Defections and sudden u-turns in allegiance are common in Maldivian politics. The joining of Dhunya Maumoon, daughter of the former President Maumoon Abdul Gayoom and the former foreign minister, with the government is the latest example of the volatile nature of politics in the archipelago. This could stir up family feud in the ruling family, fear observes. Gayoom has already disowned his daughter’s move while Dhunya believed that each person should take the appropriate decision for the time.
On Thursday, the government appointed Dhunya as state minister for health. The former top diplomat’s return exemplifies a seismic shift in the bitter dispute between arguably two of the most powerful men in the tiny island nation.
Incumbent president Abdulla Yameen Abdul Gayoom and his half brother Maumoon Abdul Gayoom has been locked in a power struggle for ruling party control which had split the Progressive Party of Maldives (PPM) in two.
Dhunya along with siblings Yumna and Faaris had been dragged into the bitter dispute between their uncle and father who had officially withdrawn support for the government after the civil court had handed the ruling party control to Yameen.
Dhunya had continued to publicly criticize president Yameen and his government amid the feud.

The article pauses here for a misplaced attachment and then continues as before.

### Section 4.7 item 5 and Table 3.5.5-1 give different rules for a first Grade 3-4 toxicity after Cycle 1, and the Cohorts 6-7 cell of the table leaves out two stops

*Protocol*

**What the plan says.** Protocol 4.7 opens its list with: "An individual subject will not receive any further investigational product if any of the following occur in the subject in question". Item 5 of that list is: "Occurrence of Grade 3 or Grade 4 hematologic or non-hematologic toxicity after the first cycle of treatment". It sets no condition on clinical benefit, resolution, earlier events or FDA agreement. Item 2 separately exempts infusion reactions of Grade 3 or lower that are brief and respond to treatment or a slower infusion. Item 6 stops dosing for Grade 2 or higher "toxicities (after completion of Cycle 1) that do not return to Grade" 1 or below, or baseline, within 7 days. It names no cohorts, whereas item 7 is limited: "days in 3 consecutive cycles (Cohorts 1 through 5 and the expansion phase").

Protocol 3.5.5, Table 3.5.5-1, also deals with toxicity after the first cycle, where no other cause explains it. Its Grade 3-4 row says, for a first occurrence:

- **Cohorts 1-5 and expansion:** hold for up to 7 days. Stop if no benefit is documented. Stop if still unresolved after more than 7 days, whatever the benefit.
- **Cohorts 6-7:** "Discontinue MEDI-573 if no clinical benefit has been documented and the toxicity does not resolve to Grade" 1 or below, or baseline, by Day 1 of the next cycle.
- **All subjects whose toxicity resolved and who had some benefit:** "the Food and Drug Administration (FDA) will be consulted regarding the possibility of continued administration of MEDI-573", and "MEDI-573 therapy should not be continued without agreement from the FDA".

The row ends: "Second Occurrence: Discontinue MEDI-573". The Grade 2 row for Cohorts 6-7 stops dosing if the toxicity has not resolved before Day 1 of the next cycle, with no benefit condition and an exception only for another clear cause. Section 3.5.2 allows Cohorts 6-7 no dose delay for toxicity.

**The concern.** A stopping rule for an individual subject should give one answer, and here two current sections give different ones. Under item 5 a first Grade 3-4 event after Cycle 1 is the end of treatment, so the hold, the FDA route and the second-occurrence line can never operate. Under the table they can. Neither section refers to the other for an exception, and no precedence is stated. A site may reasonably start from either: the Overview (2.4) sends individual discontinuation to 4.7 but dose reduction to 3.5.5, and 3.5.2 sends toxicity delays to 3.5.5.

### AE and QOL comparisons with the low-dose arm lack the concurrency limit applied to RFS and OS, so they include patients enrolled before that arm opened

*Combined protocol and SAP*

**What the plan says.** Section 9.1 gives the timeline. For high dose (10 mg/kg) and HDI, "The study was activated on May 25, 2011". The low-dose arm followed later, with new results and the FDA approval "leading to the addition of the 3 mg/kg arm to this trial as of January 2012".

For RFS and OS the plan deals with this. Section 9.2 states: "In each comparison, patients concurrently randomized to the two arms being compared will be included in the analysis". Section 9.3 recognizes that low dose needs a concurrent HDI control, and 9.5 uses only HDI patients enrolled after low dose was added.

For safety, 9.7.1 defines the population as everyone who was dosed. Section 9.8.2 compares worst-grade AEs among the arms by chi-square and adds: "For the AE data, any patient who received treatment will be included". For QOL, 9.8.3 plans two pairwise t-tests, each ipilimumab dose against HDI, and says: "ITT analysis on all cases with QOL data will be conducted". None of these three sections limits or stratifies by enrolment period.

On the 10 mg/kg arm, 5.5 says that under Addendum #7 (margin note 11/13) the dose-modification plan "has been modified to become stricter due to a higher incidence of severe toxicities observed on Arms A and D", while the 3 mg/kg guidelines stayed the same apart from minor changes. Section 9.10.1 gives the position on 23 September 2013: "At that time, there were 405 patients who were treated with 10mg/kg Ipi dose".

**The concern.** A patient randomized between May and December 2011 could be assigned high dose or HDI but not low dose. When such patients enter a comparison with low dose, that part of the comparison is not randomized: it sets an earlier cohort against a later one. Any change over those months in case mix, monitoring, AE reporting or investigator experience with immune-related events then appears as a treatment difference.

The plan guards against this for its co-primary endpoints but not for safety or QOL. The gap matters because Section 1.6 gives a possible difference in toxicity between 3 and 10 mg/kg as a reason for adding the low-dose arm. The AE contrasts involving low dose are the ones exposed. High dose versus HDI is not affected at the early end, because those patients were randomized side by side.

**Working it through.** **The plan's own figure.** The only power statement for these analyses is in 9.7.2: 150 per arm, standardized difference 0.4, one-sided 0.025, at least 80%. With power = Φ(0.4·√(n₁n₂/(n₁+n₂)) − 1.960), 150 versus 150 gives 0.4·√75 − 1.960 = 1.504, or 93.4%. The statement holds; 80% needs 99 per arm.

Gayoom’s youngest son Ghassan Maumoon, currently the state minister for social affairs, was the only child who had backed president Yameen in the feud before Dhunya’s appointment.
The former president, however, quashed rumors of a possible mended fences with his half brother by insisting that his daughter’s decision was ‘her own’ which did not have his support.
As soon as the announcement was made public, Dhunya rather understandably sparked contrasting sentiments as top government figures heaped praise while the clearly aggrieved opposite camp expressed shock.
Dhunya’s u-turn has extended the split from the ruling party to the Gayoom family. The spat between the two Gayooms has taken yet another twist with the ‘royal siblings’ split on opposite corners, commented the AVAS, an online media outlet of the island nation.